Matheson and Charles Beaumont (1929—1967) were two of the most prolific writers of teleplays for Rod Serling’s “The Twilight Zone,” but he also wrote a substantial amount of short fiction as well as the non-weird novel The Intruder (1959), about race relations in Missouri. Beaumont’s work is characterised by highly penetrating analyses of character, a prose style of muted lyricism, and some powerful weird conceptions that simultaneously draw upon the heritage of supernatural literature and shine a pungent light on the social and psychological angst of the period. During his tragically shortened lifetime—he was afflicted, apparently, with a radical form of early-onset Alzheimer’s, the evident result of consuming immense quantities of Bromo-Seltzer to relieve his crippling headaches—he produced a bountiful array of literary work, including screenplays and teleplays; but his stories were gathered in only three original collections, The Hunger and Other Stories (1958), Yonder (1958), and Night Ride and Other Journeys (1960), of which the second is almost entirely devoted to science fiction.
Relatively little of Beaumont’s work is overtly supernatural, but one of these, “The Vanishing American” (1955), may be his most striking and socially relevant narrative. This plangent tale of an average office worker who gradually disappears from view is perfectly emblematic of the intellectually and aesthetically stultifying life engendered by the corporate America of the 1950s. The fact that the protagonist, Mr. Minchell, cannot see himself in a mirror evokes the similar invisibility of vampires in mirrors, but to a very different purpose. The tale ends happily, however, when Minchell throws off his staid conventionality by riding one of the stone lions guarding the New York Public Library—an act of imaginative independence that allows him to be seen by others once again.
Beaumont’s other notable supernatural tale is “The Howling Man” (1960), in which a traveller, taking refuge in a German monastery, hears the appalling cries of a howling man in a cell and is soberly informed by the abbot that it is the devil. The traveller refuses to believe the abbot and sets the man free. He of course turns out to be the devil. As a tale contrasting ancient belief and modern scepticism, the tale is moderately successful, but the general implausibility of the overall narrative weakens its effect; and a happy ending—the devil is, in some unexplained fashion, once more caught at the end of the story—doesn’t help.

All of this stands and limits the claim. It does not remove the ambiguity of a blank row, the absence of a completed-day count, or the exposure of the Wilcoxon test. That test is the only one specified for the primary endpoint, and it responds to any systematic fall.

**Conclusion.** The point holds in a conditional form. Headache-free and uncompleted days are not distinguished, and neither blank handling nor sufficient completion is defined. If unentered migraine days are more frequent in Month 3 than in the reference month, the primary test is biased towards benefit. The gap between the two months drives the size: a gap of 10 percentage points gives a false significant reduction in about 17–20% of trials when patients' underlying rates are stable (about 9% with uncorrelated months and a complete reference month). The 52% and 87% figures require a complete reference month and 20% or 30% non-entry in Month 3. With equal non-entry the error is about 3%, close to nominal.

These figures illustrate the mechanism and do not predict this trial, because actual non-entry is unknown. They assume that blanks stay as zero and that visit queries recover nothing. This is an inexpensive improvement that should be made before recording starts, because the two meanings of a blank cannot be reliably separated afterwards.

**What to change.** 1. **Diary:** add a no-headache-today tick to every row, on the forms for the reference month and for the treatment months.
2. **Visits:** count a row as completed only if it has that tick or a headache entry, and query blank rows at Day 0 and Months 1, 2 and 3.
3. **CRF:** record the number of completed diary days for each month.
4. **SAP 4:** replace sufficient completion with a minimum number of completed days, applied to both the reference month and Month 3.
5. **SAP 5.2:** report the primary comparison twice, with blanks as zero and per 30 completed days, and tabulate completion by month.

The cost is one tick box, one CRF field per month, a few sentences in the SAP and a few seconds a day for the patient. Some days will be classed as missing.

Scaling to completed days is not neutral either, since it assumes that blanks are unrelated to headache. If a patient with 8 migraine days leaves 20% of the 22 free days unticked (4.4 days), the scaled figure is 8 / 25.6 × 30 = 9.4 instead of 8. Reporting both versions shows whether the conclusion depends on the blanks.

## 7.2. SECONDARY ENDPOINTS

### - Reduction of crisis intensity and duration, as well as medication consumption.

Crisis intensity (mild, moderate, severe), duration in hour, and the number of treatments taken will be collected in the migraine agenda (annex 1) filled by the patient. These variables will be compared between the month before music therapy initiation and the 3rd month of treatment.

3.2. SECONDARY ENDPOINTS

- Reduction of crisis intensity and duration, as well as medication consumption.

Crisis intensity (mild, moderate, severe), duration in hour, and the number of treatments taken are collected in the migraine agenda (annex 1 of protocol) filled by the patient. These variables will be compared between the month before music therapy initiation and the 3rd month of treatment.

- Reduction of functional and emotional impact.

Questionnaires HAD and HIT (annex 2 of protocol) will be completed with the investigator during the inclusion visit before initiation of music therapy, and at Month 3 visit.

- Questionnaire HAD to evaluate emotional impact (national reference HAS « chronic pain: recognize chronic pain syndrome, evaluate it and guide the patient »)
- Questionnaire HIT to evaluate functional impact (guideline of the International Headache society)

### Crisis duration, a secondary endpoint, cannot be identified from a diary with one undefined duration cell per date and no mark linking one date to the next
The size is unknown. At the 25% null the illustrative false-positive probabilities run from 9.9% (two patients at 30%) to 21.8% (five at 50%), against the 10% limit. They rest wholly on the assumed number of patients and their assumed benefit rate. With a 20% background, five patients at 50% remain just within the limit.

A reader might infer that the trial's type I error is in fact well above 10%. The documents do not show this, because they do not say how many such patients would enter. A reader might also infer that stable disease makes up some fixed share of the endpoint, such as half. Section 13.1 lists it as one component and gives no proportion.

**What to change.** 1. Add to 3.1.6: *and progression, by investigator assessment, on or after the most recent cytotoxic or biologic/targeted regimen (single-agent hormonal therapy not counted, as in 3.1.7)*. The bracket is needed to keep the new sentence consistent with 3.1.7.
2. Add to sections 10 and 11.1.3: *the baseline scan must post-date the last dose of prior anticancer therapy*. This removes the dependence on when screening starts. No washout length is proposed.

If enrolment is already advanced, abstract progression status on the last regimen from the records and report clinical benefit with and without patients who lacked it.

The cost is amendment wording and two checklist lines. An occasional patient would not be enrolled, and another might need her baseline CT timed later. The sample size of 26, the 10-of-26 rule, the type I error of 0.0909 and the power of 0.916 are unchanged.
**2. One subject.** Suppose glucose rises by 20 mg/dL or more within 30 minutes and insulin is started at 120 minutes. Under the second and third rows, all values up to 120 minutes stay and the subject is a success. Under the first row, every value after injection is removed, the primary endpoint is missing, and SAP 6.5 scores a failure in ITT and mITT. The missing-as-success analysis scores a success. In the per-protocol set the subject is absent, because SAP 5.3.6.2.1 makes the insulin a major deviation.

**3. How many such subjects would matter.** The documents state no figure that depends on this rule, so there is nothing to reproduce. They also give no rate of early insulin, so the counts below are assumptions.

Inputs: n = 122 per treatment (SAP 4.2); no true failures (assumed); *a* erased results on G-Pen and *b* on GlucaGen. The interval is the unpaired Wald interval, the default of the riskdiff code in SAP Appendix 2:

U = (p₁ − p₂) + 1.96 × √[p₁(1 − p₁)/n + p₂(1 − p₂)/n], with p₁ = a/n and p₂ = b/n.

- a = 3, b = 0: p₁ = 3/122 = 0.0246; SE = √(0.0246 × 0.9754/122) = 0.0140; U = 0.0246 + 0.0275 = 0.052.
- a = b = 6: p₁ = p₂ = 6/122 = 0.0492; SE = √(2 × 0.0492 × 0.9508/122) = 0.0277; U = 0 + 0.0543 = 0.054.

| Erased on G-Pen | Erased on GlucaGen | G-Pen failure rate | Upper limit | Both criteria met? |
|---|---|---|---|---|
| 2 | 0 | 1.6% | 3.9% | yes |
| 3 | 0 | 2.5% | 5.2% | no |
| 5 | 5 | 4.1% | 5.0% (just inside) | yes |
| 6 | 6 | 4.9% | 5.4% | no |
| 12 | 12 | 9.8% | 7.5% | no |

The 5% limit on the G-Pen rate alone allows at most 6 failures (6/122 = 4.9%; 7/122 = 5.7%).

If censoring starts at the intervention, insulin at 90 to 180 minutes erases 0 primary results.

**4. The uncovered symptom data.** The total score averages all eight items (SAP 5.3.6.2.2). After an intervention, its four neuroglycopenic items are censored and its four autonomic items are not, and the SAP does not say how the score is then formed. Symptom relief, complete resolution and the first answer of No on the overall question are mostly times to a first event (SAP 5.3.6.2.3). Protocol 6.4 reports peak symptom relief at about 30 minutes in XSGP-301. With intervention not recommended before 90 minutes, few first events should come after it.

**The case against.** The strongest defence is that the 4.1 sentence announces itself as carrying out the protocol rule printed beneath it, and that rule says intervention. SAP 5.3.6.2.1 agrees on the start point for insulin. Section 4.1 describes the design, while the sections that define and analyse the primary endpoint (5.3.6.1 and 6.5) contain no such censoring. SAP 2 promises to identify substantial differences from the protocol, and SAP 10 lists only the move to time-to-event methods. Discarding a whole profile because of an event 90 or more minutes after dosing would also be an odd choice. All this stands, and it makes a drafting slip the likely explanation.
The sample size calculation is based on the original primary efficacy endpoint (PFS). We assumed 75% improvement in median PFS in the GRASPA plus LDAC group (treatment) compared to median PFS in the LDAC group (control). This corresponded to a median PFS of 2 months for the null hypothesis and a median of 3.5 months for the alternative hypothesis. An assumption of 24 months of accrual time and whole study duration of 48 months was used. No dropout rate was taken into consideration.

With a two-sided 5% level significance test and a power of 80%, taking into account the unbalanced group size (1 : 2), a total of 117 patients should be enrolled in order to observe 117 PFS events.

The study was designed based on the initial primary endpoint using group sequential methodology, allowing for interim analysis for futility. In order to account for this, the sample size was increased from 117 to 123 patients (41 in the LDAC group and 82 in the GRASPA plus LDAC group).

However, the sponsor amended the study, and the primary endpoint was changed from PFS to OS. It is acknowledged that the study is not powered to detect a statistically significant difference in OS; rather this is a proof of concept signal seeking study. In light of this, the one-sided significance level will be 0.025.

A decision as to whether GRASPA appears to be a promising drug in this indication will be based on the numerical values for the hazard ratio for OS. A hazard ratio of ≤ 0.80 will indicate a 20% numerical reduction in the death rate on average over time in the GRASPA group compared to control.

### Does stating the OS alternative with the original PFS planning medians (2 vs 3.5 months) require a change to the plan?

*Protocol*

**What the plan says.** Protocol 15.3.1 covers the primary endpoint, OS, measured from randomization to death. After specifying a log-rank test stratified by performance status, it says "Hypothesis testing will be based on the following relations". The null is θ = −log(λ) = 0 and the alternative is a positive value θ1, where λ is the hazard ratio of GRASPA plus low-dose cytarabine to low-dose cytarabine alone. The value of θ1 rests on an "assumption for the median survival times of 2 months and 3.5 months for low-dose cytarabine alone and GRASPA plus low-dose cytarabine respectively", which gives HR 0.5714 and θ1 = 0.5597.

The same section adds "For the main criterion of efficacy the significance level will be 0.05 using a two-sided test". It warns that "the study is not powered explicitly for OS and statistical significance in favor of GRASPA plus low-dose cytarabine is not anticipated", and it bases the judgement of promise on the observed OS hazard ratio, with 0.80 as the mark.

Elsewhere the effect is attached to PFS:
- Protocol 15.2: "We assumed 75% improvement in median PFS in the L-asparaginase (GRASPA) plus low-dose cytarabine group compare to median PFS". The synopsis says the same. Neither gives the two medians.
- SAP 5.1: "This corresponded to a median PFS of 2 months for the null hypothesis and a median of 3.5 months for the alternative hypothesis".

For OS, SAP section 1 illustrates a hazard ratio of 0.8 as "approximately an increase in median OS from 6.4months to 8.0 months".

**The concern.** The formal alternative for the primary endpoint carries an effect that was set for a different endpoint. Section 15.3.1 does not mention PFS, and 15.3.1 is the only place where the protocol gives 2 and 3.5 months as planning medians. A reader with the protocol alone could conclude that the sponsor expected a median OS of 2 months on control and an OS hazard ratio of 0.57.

Then there is “Black Country” (1954), an astonishing narrative that, in the manner of a jazz composition, portrays the apparent possession of a white musician’s body by the spirit of his black mentor. Less successful is “Free Dirt” (1955), a predictable tale in which a miser who gets free dirt from a cemetery is later buried in it.
Beaumont’s best work is in the realm of psychological suspense, where his skill at character portrayal and his acuity in the analysis of aberrent mentalities is on display. “Miss Gentilbelle” (1958) tells the seemingly simple narrative of a woman who has had an illegitimate child and, out of shame, forces the boy to think of himself as a girl; in vengeance, he later kills her. But this summary cannot begin to convey the grim effectiveness of Beaumont’s depiction of the crippling effect of the mother’s vicious treatment of her own son. The same could be said for “The Hunger” (1955), in which a woman, out of loneliness, deliberately puts herself in the path of a rapist-murderer.